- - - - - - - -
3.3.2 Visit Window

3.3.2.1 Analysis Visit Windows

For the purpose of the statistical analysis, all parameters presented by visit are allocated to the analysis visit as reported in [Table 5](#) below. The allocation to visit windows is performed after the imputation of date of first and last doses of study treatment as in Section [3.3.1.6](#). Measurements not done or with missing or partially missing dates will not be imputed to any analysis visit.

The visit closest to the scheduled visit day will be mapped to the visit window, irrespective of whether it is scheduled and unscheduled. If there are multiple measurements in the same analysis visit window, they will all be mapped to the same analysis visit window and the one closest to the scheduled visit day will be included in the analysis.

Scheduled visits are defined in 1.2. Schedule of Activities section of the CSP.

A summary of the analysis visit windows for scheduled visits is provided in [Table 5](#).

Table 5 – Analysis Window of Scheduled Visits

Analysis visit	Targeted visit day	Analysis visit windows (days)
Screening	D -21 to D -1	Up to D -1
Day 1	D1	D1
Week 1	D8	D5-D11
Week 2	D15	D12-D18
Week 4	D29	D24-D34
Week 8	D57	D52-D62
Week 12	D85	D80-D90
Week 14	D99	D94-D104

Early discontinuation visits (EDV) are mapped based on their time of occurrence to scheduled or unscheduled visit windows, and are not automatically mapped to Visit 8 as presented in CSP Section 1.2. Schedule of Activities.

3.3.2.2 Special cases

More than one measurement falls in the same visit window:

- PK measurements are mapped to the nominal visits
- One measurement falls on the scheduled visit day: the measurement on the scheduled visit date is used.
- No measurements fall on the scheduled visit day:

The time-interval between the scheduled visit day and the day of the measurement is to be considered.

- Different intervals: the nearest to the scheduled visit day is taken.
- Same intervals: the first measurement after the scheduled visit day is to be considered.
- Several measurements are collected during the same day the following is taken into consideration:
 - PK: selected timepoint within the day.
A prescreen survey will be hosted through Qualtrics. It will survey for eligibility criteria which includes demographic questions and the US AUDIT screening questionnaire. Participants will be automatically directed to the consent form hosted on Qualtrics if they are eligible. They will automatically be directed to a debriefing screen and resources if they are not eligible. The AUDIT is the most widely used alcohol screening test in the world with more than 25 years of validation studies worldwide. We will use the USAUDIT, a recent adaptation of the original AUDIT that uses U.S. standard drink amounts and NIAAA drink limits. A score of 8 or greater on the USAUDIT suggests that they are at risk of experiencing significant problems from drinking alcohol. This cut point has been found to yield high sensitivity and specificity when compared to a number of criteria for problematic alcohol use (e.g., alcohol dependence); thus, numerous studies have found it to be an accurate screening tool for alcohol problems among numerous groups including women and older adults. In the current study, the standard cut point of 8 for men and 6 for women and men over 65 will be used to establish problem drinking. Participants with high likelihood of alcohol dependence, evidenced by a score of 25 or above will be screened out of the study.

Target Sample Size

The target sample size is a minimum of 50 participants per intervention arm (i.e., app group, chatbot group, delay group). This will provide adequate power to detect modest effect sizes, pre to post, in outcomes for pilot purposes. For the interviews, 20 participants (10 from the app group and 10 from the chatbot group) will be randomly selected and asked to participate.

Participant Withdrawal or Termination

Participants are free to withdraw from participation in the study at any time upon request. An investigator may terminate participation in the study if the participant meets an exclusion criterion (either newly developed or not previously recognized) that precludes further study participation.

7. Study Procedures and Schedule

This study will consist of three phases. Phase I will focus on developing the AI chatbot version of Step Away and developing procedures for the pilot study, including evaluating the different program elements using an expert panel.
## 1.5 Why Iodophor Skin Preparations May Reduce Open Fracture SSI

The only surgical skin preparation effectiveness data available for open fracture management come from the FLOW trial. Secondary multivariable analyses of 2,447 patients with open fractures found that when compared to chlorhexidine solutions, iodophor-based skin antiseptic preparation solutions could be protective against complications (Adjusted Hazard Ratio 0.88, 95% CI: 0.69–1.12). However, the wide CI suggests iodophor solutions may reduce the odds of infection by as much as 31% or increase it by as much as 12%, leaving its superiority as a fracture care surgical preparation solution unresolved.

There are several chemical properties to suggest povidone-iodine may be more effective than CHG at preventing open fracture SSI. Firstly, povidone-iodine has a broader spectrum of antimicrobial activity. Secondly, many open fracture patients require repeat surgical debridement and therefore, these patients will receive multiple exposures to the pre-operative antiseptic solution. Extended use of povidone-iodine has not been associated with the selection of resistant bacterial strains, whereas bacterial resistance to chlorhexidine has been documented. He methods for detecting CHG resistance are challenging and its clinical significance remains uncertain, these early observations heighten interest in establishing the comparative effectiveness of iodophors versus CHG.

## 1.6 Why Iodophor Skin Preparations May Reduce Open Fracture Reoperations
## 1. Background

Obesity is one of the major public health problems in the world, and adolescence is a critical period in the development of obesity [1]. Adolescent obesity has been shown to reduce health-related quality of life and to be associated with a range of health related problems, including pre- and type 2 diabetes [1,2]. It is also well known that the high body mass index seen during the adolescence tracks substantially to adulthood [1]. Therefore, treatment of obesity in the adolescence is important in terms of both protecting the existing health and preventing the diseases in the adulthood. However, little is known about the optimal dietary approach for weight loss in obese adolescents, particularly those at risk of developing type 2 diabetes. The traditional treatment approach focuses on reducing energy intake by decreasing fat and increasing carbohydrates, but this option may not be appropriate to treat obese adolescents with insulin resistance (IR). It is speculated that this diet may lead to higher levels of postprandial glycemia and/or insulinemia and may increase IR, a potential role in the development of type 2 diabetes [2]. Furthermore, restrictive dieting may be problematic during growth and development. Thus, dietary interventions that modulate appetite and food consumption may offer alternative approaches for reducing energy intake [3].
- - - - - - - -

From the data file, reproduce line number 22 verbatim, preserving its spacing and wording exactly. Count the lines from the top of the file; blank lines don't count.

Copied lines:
- No measurements fall on the scheduled visit day: